Caledonian Sleeper and TPE Mk5 route map
The next stage is to complete the CAD work on these models, and once that is done we can open the order book. As ever, the sooner we receive orders the sooner we can reach production.
If you are interested in 4mm scale 00 gauge models you can order from Accurascale here.
We’d very much like to thank Caledonian Sleepers, Serco, CAF and the team at Polmadie for accommodating us.
Revolution Trains has received EP1 samples of its forthcoming HOA stone hoppers in N.
Two versions are available – the original build with the parking brake wheel on the body, and the later version operated by VTG/Mendip Rail with the parking brake wheel on the bogie at one end of the wagon.
The first 68 wagons were delivered in 2006 for EWS Construction, with solid disc parking brake wheels on the bodyside and square/oval buffers.
Many were quickly repainted into Cemex colours, one of the railway’s biggest customers, and they operated from quarries in the Derbyshire Peaks to locations nationwide. Some were also used on Anglo-Scottish sand traffic.
Many of these hoppers have now been repainted into DB red. All three versions can be seen marshalled together, and all three are being offered.
With ongoing growth in aggregate traffic, another two batches were built for Ermewa/Tarmac and VTG/Mendip Rail. The last type have the parking brake wheels on the bogies, and this will be correctly reflected in the Revolution model.
Paint diagrams are now complete and we are expecting to receive painted samples in the next 4-6 weeks.
All liveries are being offered in single and multi-packs with different running numbers and you can order your Revolution HOA hoppers here.
Revolution Trains has received painted samples of its forthcoming BR Sturgeon departmental wagons.
Photo Jacques Portal/Model Rail
These long lived vehicles – with their distinctive low decks – were a vital part of the engineers fleet for more than five decades, being first introduced in the mid 1950s and still in service in the early 2000s.
Photo Jacques Portal/Model Rail
Originally delivered with four or seven dropside doors, the vehicles also had hinged ends and were designed to carry complete 60′ track panels or other engineers’ supplies.
The doors and ends were fully removable, and not surprisingly these soon went missing, meaning that large numbers of Sturgeons spent almost their entire lives operating purely as flat wagons.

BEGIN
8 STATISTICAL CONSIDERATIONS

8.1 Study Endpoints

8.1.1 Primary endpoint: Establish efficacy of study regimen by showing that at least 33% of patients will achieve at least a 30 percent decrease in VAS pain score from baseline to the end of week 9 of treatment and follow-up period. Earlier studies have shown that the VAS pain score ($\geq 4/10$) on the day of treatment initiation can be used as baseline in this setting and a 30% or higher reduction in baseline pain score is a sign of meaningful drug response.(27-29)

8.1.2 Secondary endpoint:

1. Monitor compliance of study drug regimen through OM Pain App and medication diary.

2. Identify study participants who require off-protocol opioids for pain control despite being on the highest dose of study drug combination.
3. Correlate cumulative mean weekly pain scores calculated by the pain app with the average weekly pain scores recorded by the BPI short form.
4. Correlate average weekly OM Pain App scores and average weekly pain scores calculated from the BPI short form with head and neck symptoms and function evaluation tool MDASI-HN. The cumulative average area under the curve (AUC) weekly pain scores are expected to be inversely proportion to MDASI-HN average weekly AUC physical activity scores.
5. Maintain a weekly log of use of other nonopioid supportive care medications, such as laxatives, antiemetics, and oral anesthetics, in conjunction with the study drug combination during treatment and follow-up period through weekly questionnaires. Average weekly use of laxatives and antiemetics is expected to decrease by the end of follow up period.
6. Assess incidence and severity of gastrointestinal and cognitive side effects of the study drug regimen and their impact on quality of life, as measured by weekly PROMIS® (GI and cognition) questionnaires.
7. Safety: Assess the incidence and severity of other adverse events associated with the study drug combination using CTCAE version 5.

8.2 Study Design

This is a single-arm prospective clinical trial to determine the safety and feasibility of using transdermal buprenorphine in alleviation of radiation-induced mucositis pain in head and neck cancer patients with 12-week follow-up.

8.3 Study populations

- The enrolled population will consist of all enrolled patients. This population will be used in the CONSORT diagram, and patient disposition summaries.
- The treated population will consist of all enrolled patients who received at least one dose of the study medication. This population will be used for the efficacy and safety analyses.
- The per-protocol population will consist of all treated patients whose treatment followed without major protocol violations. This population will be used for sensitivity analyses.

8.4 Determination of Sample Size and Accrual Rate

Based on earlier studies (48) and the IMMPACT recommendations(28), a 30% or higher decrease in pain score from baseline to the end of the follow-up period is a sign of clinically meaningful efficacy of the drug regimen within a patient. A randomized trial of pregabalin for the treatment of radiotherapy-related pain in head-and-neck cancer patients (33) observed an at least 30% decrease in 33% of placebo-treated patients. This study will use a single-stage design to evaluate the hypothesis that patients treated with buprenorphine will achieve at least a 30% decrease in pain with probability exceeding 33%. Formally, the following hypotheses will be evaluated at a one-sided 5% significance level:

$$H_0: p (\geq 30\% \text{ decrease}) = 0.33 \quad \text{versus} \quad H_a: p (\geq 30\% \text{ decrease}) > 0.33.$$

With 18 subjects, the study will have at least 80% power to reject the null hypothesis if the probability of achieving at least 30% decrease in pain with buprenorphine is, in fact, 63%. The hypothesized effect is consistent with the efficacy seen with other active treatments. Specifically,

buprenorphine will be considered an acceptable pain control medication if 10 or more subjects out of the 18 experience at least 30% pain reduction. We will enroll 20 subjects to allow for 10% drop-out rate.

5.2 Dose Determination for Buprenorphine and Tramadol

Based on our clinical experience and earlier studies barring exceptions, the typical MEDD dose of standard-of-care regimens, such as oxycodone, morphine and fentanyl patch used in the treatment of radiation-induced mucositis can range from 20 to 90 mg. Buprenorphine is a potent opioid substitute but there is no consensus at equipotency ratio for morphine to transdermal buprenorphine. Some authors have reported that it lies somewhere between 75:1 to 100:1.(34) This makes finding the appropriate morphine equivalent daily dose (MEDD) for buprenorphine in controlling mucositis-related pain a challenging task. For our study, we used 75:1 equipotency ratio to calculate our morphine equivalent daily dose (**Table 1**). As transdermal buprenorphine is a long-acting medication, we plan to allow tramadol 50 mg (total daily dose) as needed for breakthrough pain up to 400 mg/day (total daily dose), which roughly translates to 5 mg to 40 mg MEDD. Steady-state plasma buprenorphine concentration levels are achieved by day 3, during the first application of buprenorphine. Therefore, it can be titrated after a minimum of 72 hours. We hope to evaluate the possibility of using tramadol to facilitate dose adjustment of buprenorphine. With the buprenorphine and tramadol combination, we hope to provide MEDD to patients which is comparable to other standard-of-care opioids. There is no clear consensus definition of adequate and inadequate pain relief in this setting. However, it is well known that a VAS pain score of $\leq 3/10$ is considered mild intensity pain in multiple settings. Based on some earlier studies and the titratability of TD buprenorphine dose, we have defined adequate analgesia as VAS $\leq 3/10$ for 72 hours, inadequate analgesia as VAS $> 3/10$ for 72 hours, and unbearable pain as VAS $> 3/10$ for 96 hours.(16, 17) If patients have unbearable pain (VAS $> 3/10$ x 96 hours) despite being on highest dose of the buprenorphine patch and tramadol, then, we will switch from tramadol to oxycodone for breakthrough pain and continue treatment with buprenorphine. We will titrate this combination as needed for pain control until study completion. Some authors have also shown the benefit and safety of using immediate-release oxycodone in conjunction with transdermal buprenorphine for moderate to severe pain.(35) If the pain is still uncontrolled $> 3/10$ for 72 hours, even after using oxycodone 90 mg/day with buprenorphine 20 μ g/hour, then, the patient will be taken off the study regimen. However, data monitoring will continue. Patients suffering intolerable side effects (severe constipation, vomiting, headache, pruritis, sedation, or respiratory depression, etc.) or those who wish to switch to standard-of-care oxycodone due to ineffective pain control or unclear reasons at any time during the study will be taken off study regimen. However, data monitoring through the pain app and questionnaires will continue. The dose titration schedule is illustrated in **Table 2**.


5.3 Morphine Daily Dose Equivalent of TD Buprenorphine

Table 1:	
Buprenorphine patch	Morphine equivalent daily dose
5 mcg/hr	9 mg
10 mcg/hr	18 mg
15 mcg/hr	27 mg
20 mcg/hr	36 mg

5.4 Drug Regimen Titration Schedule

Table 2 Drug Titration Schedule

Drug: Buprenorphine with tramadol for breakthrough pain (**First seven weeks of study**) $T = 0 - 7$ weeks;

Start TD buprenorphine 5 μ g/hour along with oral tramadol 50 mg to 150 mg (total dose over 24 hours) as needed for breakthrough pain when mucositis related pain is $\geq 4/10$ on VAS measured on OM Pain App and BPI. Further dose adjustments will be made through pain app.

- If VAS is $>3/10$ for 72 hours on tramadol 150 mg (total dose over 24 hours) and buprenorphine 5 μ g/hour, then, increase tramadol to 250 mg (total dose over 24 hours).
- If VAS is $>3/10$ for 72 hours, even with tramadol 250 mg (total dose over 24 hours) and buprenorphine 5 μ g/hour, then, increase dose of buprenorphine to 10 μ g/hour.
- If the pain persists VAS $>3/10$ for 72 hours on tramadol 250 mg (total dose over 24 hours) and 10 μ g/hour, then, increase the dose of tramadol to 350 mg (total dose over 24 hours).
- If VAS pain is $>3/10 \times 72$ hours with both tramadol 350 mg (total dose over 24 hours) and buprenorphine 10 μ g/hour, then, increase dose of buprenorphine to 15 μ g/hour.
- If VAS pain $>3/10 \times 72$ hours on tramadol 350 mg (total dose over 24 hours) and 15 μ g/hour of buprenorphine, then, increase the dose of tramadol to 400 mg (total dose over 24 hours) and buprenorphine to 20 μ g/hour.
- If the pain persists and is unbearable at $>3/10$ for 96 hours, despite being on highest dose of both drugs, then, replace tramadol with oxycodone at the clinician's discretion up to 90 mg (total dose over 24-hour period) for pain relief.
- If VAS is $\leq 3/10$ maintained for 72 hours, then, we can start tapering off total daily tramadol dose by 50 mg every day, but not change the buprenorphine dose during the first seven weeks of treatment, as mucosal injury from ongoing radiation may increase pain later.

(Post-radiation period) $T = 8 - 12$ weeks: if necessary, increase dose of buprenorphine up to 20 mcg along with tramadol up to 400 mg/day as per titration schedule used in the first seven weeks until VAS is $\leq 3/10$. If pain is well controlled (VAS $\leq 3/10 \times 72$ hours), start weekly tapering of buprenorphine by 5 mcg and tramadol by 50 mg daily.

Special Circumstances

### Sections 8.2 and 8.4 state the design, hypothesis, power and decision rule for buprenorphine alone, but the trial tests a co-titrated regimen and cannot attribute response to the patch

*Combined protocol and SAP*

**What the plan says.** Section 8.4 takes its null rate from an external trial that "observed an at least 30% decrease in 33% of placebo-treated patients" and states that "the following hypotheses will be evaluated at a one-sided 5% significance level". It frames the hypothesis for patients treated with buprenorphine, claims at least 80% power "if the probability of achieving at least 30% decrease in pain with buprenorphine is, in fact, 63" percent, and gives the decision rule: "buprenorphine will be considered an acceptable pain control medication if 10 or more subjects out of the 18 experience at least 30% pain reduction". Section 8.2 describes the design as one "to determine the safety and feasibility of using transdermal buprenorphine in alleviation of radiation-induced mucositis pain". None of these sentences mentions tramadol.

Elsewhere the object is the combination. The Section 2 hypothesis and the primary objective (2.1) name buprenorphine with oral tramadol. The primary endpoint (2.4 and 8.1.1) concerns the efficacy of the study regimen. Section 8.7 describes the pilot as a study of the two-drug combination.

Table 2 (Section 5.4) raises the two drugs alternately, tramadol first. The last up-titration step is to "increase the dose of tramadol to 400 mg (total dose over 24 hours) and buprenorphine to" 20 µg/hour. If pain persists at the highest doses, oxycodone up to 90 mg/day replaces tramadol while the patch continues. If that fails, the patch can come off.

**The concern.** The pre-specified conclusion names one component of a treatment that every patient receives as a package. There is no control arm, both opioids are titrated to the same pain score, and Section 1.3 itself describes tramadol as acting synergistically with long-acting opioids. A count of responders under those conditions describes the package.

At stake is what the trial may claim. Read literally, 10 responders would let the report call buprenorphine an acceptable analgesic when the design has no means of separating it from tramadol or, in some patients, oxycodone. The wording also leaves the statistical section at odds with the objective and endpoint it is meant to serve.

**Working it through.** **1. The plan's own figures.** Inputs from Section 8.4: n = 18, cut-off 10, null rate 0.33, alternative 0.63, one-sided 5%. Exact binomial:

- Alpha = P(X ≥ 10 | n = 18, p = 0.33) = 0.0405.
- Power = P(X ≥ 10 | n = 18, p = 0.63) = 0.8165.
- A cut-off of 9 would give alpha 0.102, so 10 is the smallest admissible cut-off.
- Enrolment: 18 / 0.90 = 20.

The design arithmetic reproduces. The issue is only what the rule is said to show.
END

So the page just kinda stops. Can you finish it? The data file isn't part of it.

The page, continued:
Photo: Jacques Portal/Model Rail
Revolution is offering both types – with doors in original black livery, olive and CE “Dutch” and without doors in black, gulf red and CE yellow.
In the late 1970s and 1980s many received air brakes and were given the revised fishkind name “Tench.”
Naturally the Revolution models will incorporate era-correct braking arrangements.
Photo: Jacques Portal/Model Rail
The models incorporate NEM couplers in kinematic sockets and a large part of the underframe is a solid metal casting, making the models surprisingly weighty.
End panels on the models with doors are removable, while the end door parts will be supplied separately with the flat wagons so customers can depict whichever configuration they require.
The Revolution Sturgeon also has a correct representation of the underfloor racking originally intended to allow the doors to be stowed, along with an incredibly fine depiction of the checker plate deck surface.
And the versions with doors have separately pairs of fitted wire handles – 14 on each side!
We think this could be our most detailed model yet!
Revolution’s IPA car carriers are selling well (thanks to those who’ve ordered) and are now in tooling, but we have had some requests for more information about when, where and how these vehicles are used.
66172 approaches Didcot with 6X44 Dagenham-Mossend in 2014. This train is comprised entirely of IPA flat wagons, with and without stakes, with a single Quad set in the middle. Photo: Colin Brooks.
With the generous assistance of STVA we have prepared drawing illustrating some of the sample consists for these vehicles for the last decade. We’ve also added a few “legacy flows” from before this period.
66002 on 6X52 Portbury-Mossend at Llandevenny. IPA covered quad sets are immediately behind the locomotive; the vans are on IPA-As with and without stakes. Photo: Alan Williams.
With dozens of car trains running on the network every day, this is just the tiniest fraction, but offers an indication of the sheer variety of consists and shows that when it comes to automotive traffic, literally anything goes.
The diagram also indicates how Revolution’s IPAs can work with other models such as the N Gauge Society Cartic-4 kit and the Etched Pixels/Ultima WIA Arbel 5-unit. The FIA-twins fitted with ISO car carrying panels could be a possible modelling project using the Farish intermodal twins as a starting point. The biggest gap is the IPA-X twin and quad sets. The twin has been produced by Bachmann in 4mm scale, and it would be excellent should they seek to reduce this model to 2mm.
92010 in Caledonian Sleeper livery at Northampton. There is a red Quad set immediately behind the locomotive, and behind it an FIA twin with car carrying ISO decks fitted. Photo: Trevor Plackett.
If you fancy doing some of your own research to decide what models to order, we recommend using photo sites such as www.flickr.com and www.smugmug.com. One tip is use the train headcode or the origin and destination in the search box.
Current services include 6M66 (Southampton-Garston, Jaguar/Landrover), 6X77 (Dagenham-Didcot-Mossend, Ford) and 6X52 (Portbury-Mossend)
“Cartics, IPAs, TDTs – what are they called again?”
The nomenclature around the car carriers can be confusing. Their owners STVA describe them as TDT-452 or TDT-852. This code reflects the number of axles (either four, on a twin, or eight on a quad-set) and the year of first introduction – 1952.